For despite having been a lapsed Catholic for more than 40 years, this all sounded pretty familiar.

 

Before my Lutheran mother converted to my father’s Catholic faith, not long before she died at 50, she’d been drawn to one of the most popular and beloved Catholic saints, Francis of Assisi. Until recently — before reading a review in U.S. Catholic of Patricia Appelbaum’s  St. Francis of America: How a Thirteenth-Century Friar Became America’s Most Popular SaintI couldn’t imagine how she knew about him. I’d always thought that saints as really holy human beings was purely a Catholic thing.

 

But the reviewer, Kathleen Manning, wrote that, in the United States, “the popularization of this Catholic saint . . . owes a heavy debt to mainline American Protestantism.”

 

And while I don’t know if my mother ever moved beyond her admiration to pray to St. Francis, she did have in her possession when she died a holy card. On one side, the saint stands firmly surrounded by flocking birds. On the other is the prayer for peace erroneously attributed to him.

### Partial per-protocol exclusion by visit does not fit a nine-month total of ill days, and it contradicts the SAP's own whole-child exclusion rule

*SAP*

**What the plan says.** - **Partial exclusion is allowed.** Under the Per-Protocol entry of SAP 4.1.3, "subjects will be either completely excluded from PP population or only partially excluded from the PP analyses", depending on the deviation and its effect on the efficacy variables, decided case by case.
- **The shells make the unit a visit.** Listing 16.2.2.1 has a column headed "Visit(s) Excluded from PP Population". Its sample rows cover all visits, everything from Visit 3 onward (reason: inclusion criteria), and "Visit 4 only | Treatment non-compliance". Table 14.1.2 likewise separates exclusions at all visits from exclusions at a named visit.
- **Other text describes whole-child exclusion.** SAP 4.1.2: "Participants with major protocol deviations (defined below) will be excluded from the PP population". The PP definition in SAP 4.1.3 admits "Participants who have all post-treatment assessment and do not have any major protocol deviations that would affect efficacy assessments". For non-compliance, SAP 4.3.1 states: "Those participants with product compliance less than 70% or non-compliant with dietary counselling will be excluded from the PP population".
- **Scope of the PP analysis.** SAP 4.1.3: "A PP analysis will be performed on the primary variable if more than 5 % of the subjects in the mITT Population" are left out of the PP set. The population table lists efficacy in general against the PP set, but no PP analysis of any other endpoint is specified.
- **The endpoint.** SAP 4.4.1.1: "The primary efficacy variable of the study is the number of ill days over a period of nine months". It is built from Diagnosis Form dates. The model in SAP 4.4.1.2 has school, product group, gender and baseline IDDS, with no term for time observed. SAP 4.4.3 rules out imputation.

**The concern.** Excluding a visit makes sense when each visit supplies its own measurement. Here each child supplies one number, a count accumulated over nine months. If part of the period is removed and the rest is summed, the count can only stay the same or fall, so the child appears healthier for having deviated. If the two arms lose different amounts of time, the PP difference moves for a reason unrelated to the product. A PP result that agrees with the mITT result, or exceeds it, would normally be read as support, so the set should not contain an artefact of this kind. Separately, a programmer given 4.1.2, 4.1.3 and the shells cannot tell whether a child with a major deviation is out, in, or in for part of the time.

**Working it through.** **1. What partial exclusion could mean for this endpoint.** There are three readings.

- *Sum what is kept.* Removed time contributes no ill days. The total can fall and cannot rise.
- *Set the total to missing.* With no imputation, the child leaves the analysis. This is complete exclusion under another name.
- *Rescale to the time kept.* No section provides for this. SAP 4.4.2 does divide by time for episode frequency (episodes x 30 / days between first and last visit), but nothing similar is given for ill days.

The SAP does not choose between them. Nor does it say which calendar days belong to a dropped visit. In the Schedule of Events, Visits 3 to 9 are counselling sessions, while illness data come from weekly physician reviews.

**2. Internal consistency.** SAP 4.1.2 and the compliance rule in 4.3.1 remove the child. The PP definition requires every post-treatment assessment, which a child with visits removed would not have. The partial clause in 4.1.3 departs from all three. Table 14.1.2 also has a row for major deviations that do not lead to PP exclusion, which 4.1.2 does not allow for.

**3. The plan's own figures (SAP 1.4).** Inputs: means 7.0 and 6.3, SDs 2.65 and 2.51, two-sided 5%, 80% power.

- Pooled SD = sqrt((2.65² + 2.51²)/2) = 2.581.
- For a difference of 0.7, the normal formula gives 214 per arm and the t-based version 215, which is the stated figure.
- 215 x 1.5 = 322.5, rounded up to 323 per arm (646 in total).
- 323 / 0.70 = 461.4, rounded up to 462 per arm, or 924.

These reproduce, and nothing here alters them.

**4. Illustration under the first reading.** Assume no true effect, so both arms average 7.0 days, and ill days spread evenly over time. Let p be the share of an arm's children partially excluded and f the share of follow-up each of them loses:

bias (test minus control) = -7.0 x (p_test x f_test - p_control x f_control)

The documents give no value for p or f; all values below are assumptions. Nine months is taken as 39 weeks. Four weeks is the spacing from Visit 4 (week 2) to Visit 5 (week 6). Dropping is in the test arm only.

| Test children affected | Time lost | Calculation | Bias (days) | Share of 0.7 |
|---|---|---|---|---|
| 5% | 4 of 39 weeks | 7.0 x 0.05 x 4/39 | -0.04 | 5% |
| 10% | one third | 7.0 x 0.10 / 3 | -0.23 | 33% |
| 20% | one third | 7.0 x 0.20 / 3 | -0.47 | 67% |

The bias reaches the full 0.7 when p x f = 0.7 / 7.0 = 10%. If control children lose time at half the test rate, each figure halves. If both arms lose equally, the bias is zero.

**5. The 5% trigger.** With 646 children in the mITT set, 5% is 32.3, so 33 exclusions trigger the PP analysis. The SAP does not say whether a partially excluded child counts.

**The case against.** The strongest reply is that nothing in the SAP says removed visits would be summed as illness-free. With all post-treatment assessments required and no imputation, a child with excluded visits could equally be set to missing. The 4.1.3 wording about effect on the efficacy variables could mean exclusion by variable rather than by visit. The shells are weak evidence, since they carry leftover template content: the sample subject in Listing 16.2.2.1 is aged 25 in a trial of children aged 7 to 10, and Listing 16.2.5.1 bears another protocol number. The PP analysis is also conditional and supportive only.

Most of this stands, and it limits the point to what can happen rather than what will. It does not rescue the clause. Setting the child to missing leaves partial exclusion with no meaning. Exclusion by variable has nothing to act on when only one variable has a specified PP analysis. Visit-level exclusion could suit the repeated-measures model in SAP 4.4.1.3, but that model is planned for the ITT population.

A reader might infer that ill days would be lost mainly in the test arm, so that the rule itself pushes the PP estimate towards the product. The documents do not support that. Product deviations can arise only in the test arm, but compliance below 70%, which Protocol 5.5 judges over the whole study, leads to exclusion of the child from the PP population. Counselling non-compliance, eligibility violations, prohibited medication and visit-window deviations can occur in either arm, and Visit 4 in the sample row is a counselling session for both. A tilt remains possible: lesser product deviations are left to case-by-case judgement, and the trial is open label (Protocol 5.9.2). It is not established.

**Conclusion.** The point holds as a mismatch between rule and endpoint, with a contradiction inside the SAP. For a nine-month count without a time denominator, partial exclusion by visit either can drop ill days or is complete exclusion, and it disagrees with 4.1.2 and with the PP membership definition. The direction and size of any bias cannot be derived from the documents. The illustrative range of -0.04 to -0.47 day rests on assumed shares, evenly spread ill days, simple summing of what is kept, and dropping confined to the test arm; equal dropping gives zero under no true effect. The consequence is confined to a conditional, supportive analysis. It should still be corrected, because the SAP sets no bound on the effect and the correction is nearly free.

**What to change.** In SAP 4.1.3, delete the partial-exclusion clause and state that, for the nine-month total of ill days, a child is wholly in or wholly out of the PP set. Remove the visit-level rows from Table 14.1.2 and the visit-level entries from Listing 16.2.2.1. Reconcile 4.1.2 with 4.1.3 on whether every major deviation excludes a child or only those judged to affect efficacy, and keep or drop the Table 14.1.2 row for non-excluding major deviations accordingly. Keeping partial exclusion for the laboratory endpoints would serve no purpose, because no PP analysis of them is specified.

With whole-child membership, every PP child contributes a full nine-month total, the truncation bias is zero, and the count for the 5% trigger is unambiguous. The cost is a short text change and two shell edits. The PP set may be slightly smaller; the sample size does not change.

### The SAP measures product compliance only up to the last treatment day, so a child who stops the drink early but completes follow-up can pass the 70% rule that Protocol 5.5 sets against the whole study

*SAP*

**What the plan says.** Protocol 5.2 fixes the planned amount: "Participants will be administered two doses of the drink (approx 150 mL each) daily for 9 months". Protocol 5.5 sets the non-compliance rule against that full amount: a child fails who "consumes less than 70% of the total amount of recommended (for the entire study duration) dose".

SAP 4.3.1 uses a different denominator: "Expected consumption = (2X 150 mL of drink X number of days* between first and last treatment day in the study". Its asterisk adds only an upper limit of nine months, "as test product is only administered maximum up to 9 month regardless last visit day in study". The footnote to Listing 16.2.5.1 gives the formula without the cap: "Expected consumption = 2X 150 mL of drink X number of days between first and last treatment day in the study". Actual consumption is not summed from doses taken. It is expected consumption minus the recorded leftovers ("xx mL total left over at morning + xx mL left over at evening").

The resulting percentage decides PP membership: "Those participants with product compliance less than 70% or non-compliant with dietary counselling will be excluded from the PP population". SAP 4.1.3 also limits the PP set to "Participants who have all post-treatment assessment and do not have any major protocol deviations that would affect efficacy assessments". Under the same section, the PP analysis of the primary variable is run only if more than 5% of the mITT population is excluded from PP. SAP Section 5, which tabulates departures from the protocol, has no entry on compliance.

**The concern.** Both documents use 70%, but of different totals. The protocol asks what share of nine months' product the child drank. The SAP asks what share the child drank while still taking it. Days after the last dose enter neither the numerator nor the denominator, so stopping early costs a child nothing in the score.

For years, including many of my long-lapsed ones, I carried that card in my wallet, not even sure why. It’s pretty tattered and was likely so when it was handed down to me, or found by me, after my mother died.

 


 

So it came to pass that one night during my Basement Bottom-Out — trying yet again to fall and stay asleep — I whisked Francis’ card out of my wallet and, on my knees, began to recite the prayer, out loud and with as much vigor as I could muster:

 

Lord, make me an instrument of Your peace.

Where there is hatred, let me sow love;

where there is injury, pardon;

where there is doubt, faith;

where there is despair, hope;

where there is darkness, light;

and where there is sadness, joy.

 

O Divine Master, grant that I may not so much seek

to be consoled as to console;

to be understood as to understand;

to be loved as to love;

for it is in giving that we receive;

it is in pardoning that we are pardoned;

and it is in dying that we are born to eternal life.